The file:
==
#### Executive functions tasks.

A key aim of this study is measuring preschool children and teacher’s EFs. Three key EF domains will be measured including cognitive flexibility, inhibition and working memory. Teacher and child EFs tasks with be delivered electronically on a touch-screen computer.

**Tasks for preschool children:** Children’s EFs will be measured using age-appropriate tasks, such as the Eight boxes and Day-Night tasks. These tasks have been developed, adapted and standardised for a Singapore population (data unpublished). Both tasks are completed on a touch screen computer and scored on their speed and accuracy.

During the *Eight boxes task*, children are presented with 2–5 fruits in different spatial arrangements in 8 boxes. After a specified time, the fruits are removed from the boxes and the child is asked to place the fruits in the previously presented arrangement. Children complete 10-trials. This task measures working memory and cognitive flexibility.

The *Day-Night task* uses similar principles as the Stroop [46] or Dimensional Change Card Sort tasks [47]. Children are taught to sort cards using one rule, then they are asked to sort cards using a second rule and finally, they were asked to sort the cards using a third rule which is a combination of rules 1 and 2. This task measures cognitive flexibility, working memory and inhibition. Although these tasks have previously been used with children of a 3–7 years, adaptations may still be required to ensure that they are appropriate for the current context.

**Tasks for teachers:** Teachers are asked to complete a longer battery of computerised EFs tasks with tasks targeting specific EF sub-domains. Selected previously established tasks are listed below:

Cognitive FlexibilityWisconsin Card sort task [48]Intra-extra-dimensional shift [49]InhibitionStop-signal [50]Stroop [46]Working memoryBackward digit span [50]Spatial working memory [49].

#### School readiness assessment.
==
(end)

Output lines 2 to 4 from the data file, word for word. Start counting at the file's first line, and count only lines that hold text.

A key aim of this study is measuring preschool children and teacher’s EFs. Three key EF domains will be measured including cognitive flexibility, inhibition and working memory. Teacher and child EFs tasks with be delivered electronically on a touch-screen computer.

**Tasks for preschool children:** Children’s EFs will be measured using age-appropriate tasks, such as the Eight boxes and Day-Night tasks. These tasks have been developed, adapted and standardised for a Singapore population (data unpublished). Both tasks are completed on a touch screen computer and scored on their speed and accuracy.

During the *Eight boxes task*, children are presented with 2–5 fruits in different spatial arrangements in 8 boxes. After a specified time, the fruits are removed from the boxes and the child is asked to place the fruits in the previously presented arrangement. Children complete 10-trials. This task measures working memory and cognitive flexibility.